Combating Fibromyalgia

7 November 2012

Fibromyalgia, a condition which affects more women than men, is characterized by widespread pain in muscles, ligaments and tendons, often causing fatigue and multiple tender points; places throughout the body where even the slightest pressure causes pain. Although mainstream medicine has yet to discover a successful treatment plan to relieve the suffering caused by fibromyalgia, yoga offers many sensible strategies for not only managing, but often overcoming the pain.

Learning and practicing yoga, especially restorative yoga, using yoga props as needed, is extremely helpful in alleviating the symptoms of fibromyalgia and offering an opportunity to reverse the affliction. This also applies to anyone with a disease similar to FMS, such as arthritis, chronic fatigue and other related disorders. Once familiar with the basics, regular home practice can begin in addition to ongoing studio instruction; this way yoga can offer relief at the most convenient times or as symptoms arise.

For those who are limited in their ability to move, yoga is the perfect medium, and is known to actually increase range of movement and flexibility in just one short session. A proper yoga instructor will start where you’re at, rather than where they might think you should be, and that will effectively insure continuous progress.

The positive influence of yoga in reducing fibromyalgia symptoms has been demonstrated by a relatively new study. According to research conducted at OHSU (Oregon Health & Science University), yoga exercises have been shown to have the power to combat fibromyalgia. As published in “Science Daily”…

James Carson, Ph.D., a clinical health psychologist and an assistant professor of anesthesiology and perioperative medicine in the OHSU School of Medicine. “Here, we specifically focused on yoga to determine whether it should be considered as a prescribed treatment and the extent to which it can be successful.”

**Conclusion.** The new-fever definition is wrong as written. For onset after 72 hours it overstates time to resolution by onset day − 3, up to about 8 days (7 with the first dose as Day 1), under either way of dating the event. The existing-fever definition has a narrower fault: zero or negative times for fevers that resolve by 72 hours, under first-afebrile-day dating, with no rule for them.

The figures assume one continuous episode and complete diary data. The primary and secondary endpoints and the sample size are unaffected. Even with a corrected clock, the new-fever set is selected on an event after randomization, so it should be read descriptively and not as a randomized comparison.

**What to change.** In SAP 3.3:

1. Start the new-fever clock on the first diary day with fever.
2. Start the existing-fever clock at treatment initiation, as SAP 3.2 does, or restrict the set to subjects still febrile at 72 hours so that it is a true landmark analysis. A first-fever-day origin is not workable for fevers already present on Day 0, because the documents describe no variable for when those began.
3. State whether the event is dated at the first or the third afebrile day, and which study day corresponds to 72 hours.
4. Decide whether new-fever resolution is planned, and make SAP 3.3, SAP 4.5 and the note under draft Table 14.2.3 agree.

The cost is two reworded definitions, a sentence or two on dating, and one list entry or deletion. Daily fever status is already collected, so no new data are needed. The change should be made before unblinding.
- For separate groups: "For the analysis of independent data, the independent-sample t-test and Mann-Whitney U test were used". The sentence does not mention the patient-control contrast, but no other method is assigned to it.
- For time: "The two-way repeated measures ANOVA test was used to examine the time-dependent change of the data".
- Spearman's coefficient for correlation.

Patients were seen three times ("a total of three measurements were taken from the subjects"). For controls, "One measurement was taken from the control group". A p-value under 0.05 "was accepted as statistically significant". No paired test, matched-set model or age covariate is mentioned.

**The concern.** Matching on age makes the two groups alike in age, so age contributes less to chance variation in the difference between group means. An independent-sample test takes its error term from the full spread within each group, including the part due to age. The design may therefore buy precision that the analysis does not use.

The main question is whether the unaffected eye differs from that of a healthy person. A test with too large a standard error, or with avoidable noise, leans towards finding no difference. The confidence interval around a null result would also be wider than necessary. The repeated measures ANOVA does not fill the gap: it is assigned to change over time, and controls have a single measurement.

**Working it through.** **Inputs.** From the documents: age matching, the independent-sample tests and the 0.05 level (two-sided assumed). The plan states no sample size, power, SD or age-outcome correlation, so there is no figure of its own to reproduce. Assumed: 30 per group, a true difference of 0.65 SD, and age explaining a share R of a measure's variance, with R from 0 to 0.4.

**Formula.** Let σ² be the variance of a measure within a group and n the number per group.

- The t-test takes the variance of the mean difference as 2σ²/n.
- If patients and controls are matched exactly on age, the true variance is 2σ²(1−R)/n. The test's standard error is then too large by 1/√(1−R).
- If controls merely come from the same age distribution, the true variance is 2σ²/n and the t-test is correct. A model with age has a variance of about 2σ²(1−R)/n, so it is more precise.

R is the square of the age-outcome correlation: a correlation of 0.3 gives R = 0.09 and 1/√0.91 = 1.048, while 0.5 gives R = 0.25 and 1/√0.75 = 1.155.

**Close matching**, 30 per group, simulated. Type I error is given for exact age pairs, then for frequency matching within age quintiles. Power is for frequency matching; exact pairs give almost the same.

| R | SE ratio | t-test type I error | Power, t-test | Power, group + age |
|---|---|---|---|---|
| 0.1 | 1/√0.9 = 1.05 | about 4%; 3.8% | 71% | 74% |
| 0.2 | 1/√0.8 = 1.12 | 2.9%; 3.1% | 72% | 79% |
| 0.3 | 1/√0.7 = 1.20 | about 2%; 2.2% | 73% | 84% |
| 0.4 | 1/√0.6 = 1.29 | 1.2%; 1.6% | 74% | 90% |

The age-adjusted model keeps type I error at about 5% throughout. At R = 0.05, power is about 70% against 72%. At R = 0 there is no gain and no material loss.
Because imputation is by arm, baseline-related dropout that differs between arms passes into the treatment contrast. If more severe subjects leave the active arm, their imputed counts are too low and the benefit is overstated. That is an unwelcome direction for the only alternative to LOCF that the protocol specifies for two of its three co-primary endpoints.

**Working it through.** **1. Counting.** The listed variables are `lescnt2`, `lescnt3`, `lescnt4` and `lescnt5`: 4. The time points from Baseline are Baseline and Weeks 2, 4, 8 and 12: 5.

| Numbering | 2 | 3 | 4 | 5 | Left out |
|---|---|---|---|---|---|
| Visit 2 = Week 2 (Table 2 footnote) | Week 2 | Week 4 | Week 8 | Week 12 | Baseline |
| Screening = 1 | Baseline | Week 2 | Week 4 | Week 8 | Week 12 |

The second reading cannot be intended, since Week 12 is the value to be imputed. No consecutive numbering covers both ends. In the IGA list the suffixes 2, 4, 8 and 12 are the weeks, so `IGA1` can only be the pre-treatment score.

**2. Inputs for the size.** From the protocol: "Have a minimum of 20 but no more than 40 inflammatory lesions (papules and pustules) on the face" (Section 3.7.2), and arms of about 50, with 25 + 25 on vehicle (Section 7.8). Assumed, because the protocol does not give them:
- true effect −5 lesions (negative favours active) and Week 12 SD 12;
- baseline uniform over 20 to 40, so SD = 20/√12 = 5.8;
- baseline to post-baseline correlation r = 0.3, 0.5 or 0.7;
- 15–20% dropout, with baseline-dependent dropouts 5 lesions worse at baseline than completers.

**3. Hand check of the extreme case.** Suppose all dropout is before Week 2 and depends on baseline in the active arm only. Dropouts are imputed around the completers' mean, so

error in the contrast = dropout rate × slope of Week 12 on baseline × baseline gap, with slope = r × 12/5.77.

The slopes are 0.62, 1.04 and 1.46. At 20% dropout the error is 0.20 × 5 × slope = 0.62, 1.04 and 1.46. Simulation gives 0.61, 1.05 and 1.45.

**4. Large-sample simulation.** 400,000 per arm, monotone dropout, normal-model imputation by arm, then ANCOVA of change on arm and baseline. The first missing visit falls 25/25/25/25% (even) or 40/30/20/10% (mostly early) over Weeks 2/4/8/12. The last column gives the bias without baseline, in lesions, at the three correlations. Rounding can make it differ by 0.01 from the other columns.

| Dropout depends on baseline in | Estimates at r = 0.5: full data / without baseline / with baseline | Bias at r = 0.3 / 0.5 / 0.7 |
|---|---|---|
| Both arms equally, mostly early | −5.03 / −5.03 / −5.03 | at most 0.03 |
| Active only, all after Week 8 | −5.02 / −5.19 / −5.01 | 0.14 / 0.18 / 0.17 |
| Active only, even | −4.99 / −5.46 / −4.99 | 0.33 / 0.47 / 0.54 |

In this study, researchers enrolled 53 female study subjects previously diagnosed with fibromyalgia. The women were randomly assigned to two research groups. The first group participated in an eight-week yoga program, which included gentle poses, meditation, breathing exercises and group discussions. The second group of women — the control group — received only standard medication treatments for fibromyalgia.

Following completion of the yoga program, researchers assessed each study subject using questionnaires and physical tests. The results were then compared with testing results obtained prior to the yoga classes. The members of the control group underwent the same evaluations. In addition, each participant in the yoga group was urged to keep a daily diary to personally assess their condition throughout the entire program.

Comparison of the data for the two groups revealed that yoga appears to assist in combating a number of serious fibromyalgia symptoms, including pain, fatigue, stiffness, poor sleep, depression, poor memory, anxiety and poor balance. All of these improvements were shown to be not only statistically but also clinically significant, meaning the changes were large enough to have a practical impact on daily functioning. For example, pain was reduced in the yoga group by an average of 24 percent, fatigue by 30 percent and depression by 42 percent.

Fibromyalgia affects between 11 million and 15 million Americans. The annual costs for health care for these patients have been estimated at $20 billion. The cause of fibromyalgia is currently unknown, but it is believed that physical/emotional stress may play a major role. It has been documented and well known for centuries that yoga practice combined with meditation has a direct and immediate effect , relieving both physical and emotional stress.

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